Randomly choose one out of k-length, ordered subset of characters in a string, while only storing a limited number of characters. The subset must be chosen with equal probability and may contain repeated characters. Do this without generating all possible permutations and assume k is at most the length of the string. For example, the string daddy has 7 subsets of length two: da, dd, dy, ad, ay, yd, ya. The function should return any one of them with the probability of 1/7.

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    \$\begingroup\$ You probably don't mean substring. te isn't a substring for example. \$\endgroup\$ – Maltysen Mar 11 '17 at 20:03
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    \$\begingroup\$ It would be nice to have a bit of a stronger specification. An example is not really a satisfactory specification. \$\endgroup\$ – Post Rock Garf Hunter Mar 11 '17 at 20:03
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    \$\begingroup\$ The usual term for non-contiguous substrings is "subsequence". But since you also seem to allow arbitrary orders, you probably want "subsets" or "sub-multisets", since you've included ee. \$\endgroup\$ – Martin Ender Mar 11 '17 at 20:06
  • \$\begingroup\$ updated to subsets \$\endgroup\$ – ash Mar 13 '17 at 1:46
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    \$\begingroup\$ I think this question is asking, "choose 1 out of a set of k-lengthed, ordered subsets of the characters in a word, where the same character is equivalent (e.g. 'te' with the first e = 'te' with the second), with equal prabability" \$\endgroup\$ – MildlyMilquetoast Mar 13 '17 at 1:50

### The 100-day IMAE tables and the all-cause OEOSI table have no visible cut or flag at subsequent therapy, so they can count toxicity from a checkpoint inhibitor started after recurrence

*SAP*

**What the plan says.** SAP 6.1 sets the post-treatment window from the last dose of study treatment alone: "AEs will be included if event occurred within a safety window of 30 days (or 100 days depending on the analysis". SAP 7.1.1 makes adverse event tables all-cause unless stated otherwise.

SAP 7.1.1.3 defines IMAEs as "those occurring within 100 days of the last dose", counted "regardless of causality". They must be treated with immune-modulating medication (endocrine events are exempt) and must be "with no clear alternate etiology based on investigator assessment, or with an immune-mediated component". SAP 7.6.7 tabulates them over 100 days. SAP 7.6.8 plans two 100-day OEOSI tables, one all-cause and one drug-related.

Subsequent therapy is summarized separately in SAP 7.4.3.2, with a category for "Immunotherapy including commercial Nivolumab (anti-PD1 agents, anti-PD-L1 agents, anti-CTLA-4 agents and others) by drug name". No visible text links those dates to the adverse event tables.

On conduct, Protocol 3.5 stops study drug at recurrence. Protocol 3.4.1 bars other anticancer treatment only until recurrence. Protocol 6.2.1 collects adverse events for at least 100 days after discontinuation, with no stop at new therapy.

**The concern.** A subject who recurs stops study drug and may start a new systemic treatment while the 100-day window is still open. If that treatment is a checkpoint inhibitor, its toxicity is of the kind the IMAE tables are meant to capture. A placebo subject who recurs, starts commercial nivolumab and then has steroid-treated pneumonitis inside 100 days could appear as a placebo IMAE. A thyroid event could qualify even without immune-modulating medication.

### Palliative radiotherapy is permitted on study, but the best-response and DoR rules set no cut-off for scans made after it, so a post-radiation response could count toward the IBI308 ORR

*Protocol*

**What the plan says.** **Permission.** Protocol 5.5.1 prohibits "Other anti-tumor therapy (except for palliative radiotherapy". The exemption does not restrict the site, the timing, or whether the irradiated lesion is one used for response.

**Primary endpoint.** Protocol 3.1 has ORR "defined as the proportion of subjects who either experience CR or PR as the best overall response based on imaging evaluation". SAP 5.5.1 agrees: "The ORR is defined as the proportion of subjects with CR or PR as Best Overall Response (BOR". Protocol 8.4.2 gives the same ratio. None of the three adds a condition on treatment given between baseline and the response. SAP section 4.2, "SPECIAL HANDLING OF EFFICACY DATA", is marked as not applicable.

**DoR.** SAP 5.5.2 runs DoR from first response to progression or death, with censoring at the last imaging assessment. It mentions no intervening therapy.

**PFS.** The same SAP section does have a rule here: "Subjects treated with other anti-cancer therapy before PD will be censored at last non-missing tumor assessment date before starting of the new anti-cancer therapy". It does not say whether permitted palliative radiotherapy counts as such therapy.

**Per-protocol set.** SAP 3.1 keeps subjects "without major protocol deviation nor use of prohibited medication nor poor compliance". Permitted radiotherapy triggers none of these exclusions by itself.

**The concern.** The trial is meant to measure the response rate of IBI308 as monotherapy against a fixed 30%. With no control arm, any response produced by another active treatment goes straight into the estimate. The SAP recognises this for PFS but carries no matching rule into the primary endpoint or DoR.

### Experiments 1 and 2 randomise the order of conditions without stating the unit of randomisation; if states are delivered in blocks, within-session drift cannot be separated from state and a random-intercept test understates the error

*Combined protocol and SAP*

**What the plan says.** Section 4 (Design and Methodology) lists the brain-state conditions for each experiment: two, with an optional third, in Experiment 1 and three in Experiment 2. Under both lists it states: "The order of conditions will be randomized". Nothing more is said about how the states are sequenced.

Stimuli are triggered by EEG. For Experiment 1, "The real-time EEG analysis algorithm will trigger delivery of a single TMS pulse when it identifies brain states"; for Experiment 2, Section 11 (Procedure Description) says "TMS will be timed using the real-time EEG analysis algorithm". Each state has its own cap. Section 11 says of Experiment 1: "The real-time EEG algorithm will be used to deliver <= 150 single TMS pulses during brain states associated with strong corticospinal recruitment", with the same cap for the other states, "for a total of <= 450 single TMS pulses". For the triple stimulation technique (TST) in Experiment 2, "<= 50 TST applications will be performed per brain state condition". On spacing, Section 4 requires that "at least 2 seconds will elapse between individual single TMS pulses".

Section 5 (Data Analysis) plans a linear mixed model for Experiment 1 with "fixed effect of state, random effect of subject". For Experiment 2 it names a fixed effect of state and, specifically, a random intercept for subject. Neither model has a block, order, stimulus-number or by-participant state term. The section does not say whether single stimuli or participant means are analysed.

Pyth - 5 bytes

While we're arguing about the nomenclature, I'm just guessing at the rules based on the example to just mean pick one from all unique permutations of length n of the string.


Try it online here.

  • \$\begingroup\$ permutation works, but what if k is large? \$\endgroup\$ – ash Mar 13 '17 at 3:39
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    \$\begingroup\$ @ash then it's really slow \$\endgroup\$ – Maltysen Mar 13 '17 at 3:46

Perl 6,  75  71 bytes

{set(flat $^a.comb.combinations($^b).map: *.permutations.map: *.join).pick}

Try it

{set($^a.comb.combinations($^b).map: |*.permutations.map: *.join).pick}

Try it


  set(                         # get the unique values from: (equal probability)

    $^a.comb.combinations($^b) # get the combinations
      .map: |*.permutations    # get the permutations of the combinations
        .map: *.join           # join each permutation into a string

  ).pick                       # pick one

The following could almost work except that it has a different probability if there are any repeats of characters.


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